Episode 19 Audio: On the Edge

  • Posted on: 3 March 2018
  • By: C.J.
Welcome to the nineteenth episode of Self Help for Robots: On the Edge

Sorry it's been awhile since I've recorded one of these! I just moved and I'm still getting my recording things to thingify they I think they should.

I thought I'd revisit the idea of consciousness and how it relates to the Orthographic Model of Emotions. This episode has a lot more of the former than the latter.

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C.J.'s picture

Welcome to Episode 19 of Self Help for Robots, I’m your host, C.J. Pitchford, and this podcast is literally on the edge!

The number “19” is my favorite number on a 20-sided die. I really believe, despite the fact that each possible result of a roll of the die would be equally possible, that I would see “19” come up more than any other.

A result of “20” was, subjectively, a freak occurrence—again, despite the equal probability that any number in any roll of any die could result at any time—was no more freaky than any other result. But “19” was the highest value, yet not quite at the upper bound of values, it attracted my attention over all other possible values? Do I suck at probability?

Well, we all do, as a logical fallacy that is a construct of our neural wiring. But it’s not the reasoning mind that was attracted to “19” out of “20” but instead the irrational mind that finds meaning and patterns. Edge cases—you know, the old “exception that defines the rule”—help us find meaning in a world that’s not all black and white, not all ones and zeroes…

I bet you can guess where I’m going with this, but before I get to my point, I want to go back to a very fundamental definition of consciousness posited back in the very first episode of this podcast. My theory of consciousness is simple: conscious awareness is literally the modulation of the electromagnetic signals of the brain.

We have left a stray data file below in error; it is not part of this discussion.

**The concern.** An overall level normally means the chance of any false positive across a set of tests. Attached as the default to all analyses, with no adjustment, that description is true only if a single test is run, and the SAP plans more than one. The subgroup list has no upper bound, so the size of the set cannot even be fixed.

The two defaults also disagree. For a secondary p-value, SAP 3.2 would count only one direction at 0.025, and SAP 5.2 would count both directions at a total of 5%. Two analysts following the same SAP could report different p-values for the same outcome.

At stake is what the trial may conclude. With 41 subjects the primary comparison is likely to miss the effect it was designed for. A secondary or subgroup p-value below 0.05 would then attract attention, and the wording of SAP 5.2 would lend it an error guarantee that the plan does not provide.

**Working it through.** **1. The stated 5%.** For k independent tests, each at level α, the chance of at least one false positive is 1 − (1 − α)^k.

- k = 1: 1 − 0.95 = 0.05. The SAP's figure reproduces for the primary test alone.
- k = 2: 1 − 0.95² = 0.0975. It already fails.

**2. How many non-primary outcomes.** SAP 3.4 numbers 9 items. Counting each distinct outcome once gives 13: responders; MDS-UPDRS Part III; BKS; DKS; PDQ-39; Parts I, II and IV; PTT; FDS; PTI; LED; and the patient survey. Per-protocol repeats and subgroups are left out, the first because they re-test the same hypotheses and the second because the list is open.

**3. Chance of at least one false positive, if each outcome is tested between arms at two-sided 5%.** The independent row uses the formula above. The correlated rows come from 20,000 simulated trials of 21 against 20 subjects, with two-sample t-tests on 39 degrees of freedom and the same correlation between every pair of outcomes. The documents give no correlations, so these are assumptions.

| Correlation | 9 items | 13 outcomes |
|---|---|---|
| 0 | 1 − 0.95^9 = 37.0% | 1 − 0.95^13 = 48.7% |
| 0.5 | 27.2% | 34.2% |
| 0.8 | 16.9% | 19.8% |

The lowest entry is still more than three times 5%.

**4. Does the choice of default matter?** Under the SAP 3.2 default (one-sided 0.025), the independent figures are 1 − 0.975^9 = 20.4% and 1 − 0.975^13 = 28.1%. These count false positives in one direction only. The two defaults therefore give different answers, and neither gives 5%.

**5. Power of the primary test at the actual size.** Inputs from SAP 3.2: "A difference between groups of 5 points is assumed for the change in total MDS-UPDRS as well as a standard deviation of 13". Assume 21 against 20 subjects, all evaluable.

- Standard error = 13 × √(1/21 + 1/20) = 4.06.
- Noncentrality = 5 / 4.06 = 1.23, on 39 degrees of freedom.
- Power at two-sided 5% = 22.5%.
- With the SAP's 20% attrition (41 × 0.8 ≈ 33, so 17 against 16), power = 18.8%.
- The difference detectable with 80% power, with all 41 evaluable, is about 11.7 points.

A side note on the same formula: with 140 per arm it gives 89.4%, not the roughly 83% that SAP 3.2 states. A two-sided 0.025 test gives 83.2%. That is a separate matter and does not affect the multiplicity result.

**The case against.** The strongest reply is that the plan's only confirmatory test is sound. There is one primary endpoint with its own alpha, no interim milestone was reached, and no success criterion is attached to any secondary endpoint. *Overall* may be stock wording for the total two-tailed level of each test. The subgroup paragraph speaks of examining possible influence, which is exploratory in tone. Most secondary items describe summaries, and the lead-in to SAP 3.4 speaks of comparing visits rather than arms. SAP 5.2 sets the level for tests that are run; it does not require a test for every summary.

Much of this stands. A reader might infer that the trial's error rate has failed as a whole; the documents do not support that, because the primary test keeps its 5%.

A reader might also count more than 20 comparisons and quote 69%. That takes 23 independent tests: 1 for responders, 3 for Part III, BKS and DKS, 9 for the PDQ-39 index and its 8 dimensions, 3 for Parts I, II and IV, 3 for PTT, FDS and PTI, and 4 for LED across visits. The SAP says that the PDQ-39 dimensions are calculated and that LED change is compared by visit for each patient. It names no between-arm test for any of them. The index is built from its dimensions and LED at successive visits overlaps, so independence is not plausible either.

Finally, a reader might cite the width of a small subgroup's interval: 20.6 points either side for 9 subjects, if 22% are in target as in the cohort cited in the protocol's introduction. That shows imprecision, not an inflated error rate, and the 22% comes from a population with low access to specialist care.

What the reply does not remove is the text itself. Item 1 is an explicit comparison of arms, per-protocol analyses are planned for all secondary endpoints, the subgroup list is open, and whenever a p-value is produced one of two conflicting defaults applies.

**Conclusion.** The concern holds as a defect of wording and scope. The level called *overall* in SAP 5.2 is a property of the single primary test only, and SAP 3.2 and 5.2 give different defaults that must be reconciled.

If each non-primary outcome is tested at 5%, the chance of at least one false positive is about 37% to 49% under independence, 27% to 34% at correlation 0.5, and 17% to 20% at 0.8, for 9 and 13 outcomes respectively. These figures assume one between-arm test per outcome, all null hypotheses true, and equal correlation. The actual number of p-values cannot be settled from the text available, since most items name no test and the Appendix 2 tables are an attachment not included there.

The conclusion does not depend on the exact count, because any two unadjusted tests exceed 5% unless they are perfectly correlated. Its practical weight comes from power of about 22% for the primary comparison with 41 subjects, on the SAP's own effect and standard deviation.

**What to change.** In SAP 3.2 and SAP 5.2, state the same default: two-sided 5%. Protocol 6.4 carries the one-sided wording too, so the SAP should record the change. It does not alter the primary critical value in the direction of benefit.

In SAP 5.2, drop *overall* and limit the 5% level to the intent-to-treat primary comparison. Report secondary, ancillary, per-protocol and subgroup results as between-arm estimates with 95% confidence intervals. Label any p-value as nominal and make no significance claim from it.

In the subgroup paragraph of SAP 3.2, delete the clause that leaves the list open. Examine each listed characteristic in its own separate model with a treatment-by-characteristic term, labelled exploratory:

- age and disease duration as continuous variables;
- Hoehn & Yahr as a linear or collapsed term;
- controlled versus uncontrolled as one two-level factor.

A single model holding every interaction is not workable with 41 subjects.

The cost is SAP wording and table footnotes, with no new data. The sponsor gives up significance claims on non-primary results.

This can simply be understood like the sound of a motor. When the motor is running, it can’t help but make noise. Sometimes, there’s a pattern to the noise, and changes in input, like higher fuel intake or even a misfire, can create changes in output.

The purpose of the motor isn’t to make noise, by the way. The noise is just what you get when you run the motor. Imagine modifying the motor in order to modify the sounds, and then apply that to practicing speech patterns. Learning new habits? Learning how to process visual stimulus? Some habits may be deeply wired, and consciousness is there both as a product of the wiring, and the means by which the wiring is routed or focused.

I was actually taking a shower as I thought about the above metaphor, and fully realized a motor is really, really wrong as a meaningful way to describe what consciousness can do. I mean, consciousness is really a way to be—wait for it—in tune with our environment. Sing Kum-ba-ya consciousness… Kum-ba-ya consciousness… close enough!

Bathed in the soft warmth of falling water, I was mindful of the fact that the universe is really a hostile environment. Mostly vacuum, there are also horribly powerful gamma rays and other radiation that would scatter critical parts of my soft bits quite catastrophically. Only in the warm embrace of a protective Gaia can I be safe (potentially—but without guarantee) of being able to contemplate my consciousness and enjoy a shower.